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Microsoft Office 2010: Working With Access

Getting Started

Every time you launch Access, the screen in the File tab appears with options for:

  • Creating a new database
  • Downloading a new template
  • Opening an existing database

 

 

If you’ve ever entered data into an Excel spreadsheet, you’ll really appreciate Access forms. Forms allow you to enter your data into the database using an easy to use screen rather than typing into cells (like Excel).
 

Access “must-know” definitions:
 

Tables: most important object in your database, they are used for data entry and editing

Records: Each entry in a database table is known as a record. Each record is in a separate column and divided into Fields. So, if you are working in, for example, a Patient Records Database, you may have fields to include Patient First Name, Patient Last Name, Street Address, City, Zip, and Phone. The total of those fields would be one patient record and would populate one column in your table.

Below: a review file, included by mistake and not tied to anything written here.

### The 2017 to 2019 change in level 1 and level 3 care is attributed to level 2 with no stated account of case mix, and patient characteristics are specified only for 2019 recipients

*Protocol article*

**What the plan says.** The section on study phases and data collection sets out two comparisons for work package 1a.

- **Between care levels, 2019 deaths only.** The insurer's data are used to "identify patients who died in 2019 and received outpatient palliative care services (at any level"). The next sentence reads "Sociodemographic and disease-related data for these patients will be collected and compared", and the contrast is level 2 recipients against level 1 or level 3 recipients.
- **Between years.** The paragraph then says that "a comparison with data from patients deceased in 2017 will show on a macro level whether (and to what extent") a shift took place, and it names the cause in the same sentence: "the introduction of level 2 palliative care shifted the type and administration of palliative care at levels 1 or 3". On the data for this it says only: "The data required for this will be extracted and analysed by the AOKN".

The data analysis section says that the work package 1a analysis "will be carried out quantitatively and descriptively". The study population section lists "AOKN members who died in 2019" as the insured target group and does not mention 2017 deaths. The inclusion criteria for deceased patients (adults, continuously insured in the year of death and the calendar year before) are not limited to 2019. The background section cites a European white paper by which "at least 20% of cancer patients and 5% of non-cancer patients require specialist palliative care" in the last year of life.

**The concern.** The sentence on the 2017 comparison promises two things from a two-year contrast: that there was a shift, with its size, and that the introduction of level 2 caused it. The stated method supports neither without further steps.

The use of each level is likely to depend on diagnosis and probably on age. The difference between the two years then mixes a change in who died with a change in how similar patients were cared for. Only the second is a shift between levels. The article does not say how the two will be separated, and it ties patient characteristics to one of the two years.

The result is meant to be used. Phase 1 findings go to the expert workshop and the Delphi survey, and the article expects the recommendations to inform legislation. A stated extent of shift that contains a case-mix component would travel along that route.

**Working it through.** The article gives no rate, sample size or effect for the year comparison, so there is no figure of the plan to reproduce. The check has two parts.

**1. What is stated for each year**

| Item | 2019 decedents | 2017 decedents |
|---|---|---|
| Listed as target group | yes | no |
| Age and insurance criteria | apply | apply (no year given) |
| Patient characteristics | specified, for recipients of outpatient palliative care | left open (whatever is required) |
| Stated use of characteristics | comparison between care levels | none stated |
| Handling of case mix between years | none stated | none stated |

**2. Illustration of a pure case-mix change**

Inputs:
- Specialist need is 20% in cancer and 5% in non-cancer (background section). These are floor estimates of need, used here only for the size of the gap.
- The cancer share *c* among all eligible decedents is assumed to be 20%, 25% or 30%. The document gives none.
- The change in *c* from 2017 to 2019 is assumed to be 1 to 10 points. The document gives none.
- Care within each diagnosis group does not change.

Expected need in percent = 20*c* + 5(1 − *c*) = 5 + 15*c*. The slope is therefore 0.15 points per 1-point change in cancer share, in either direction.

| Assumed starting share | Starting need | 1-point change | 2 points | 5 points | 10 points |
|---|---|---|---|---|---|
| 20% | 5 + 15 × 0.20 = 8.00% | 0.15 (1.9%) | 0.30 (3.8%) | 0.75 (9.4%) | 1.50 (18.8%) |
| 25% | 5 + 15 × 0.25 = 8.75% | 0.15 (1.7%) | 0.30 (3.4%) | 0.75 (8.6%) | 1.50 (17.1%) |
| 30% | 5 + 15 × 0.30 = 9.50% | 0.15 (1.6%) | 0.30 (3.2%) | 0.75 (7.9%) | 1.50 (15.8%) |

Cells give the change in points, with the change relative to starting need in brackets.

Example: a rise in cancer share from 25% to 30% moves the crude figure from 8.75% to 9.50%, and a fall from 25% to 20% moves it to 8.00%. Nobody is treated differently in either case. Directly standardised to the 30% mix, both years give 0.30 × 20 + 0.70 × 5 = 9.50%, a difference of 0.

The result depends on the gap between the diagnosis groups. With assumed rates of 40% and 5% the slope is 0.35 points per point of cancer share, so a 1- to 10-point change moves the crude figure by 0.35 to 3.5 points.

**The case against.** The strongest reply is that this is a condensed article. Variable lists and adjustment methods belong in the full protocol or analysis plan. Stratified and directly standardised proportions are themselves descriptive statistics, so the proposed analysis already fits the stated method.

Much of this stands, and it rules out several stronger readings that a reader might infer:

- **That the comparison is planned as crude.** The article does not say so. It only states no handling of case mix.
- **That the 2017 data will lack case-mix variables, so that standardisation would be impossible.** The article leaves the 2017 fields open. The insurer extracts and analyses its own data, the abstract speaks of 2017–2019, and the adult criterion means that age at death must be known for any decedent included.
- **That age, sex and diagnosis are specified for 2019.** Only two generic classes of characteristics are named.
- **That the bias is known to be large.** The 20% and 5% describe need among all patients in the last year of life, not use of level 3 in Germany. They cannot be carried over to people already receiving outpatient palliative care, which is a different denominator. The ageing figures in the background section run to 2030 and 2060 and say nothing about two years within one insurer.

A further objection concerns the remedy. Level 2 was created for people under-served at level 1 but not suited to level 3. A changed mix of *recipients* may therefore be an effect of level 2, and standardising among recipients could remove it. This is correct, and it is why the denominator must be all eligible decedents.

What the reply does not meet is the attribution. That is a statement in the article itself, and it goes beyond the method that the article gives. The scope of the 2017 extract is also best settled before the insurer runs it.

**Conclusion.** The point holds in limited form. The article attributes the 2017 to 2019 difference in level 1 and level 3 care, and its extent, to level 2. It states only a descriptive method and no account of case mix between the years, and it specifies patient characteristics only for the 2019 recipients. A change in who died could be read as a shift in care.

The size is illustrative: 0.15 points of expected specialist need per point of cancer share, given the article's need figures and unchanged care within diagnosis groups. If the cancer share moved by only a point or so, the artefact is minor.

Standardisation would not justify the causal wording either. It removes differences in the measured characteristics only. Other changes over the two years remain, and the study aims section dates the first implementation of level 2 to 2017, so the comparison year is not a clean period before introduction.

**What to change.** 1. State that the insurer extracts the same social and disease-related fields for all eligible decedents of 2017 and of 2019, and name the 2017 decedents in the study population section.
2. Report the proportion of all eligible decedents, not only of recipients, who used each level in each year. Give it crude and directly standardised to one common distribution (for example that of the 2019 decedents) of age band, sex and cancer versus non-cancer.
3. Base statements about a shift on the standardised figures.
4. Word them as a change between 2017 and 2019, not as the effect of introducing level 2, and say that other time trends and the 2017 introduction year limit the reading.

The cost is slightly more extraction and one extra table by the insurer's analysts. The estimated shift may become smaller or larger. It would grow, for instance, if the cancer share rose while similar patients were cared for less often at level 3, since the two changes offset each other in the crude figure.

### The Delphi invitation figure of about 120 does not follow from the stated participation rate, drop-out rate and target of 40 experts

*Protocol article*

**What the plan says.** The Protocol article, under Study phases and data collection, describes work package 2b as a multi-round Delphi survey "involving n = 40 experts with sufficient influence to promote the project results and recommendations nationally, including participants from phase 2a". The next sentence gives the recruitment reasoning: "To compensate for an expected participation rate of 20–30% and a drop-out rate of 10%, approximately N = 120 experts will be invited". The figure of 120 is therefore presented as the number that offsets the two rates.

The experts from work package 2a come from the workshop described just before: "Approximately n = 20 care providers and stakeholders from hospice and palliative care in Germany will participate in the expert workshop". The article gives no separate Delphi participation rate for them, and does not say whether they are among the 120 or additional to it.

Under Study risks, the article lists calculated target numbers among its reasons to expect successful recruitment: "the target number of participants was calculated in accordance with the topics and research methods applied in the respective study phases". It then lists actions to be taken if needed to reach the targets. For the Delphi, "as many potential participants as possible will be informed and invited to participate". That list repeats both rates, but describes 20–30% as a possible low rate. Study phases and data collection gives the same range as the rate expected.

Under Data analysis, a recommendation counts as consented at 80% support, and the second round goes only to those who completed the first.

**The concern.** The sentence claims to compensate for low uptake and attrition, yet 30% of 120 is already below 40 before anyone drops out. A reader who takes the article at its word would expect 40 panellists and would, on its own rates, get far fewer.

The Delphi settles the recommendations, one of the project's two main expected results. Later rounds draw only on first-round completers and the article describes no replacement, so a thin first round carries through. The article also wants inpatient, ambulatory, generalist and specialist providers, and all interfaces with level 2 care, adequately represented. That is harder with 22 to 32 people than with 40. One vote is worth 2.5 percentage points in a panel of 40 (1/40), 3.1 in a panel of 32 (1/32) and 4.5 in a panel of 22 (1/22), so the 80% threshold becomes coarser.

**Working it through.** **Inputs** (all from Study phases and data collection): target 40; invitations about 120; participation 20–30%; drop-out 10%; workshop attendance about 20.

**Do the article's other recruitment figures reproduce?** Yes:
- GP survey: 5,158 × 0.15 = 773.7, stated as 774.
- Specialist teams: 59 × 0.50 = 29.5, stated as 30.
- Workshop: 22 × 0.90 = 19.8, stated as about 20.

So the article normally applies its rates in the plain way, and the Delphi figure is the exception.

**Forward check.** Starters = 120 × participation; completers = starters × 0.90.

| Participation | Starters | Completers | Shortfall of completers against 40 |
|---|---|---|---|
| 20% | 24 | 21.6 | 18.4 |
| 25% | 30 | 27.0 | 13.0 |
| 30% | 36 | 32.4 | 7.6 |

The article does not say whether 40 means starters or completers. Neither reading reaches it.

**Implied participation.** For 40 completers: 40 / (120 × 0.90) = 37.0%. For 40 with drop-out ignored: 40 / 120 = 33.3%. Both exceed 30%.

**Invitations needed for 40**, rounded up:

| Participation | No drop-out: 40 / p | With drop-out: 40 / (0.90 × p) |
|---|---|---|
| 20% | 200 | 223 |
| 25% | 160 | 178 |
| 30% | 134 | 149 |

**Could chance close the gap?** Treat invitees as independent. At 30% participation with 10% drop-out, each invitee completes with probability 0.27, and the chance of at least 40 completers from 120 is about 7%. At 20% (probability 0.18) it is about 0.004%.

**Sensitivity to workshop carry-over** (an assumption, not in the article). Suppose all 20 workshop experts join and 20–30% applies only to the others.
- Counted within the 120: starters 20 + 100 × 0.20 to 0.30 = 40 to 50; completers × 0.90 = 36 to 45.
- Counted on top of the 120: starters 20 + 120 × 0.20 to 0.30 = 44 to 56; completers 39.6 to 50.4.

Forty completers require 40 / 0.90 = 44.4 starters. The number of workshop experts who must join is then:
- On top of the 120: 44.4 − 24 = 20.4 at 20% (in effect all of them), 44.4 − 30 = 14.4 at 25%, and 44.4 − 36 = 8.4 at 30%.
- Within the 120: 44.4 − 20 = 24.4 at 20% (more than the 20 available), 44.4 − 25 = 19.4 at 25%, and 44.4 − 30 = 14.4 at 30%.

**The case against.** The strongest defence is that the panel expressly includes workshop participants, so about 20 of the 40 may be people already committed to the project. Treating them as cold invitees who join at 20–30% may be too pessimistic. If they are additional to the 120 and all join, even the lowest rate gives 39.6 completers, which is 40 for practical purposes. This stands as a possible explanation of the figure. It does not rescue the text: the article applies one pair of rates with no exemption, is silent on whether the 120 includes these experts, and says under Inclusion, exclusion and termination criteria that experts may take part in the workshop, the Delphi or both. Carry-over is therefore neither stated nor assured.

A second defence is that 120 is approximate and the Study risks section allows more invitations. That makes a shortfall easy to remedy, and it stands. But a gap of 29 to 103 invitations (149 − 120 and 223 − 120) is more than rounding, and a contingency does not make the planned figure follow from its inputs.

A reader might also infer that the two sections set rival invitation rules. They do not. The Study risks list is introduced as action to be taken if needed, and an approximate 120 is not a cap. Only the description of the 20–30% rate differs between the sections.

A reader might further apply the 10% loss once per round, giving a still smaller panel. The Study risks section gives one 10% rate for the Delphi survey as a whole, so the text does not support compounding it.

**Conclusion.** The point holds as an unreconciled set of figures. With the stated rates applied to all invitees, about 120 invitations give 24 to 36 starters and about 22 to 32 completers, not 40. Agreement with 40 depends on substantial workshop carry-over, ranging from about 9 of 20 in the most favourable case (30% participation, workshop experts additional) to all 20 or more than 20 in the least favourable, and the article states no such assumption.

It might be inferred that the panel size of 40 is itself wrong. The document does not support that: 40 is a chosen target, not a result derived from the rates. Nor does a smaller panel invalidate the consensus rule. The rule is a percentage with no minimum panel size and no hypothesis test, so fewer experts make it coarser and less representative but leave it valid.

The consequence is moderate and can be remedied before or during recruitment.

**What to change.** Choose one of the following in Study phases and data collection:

Queries: use queries to locate specific records within your tables.

Primary key: Identify a primary key – or a unique identifier for each individual record. It could be as simple as letting the software auto-number each individual record.

The data in your database will be stored in tables. Relationships between tables are key to developing a database. Data between tables can be linked.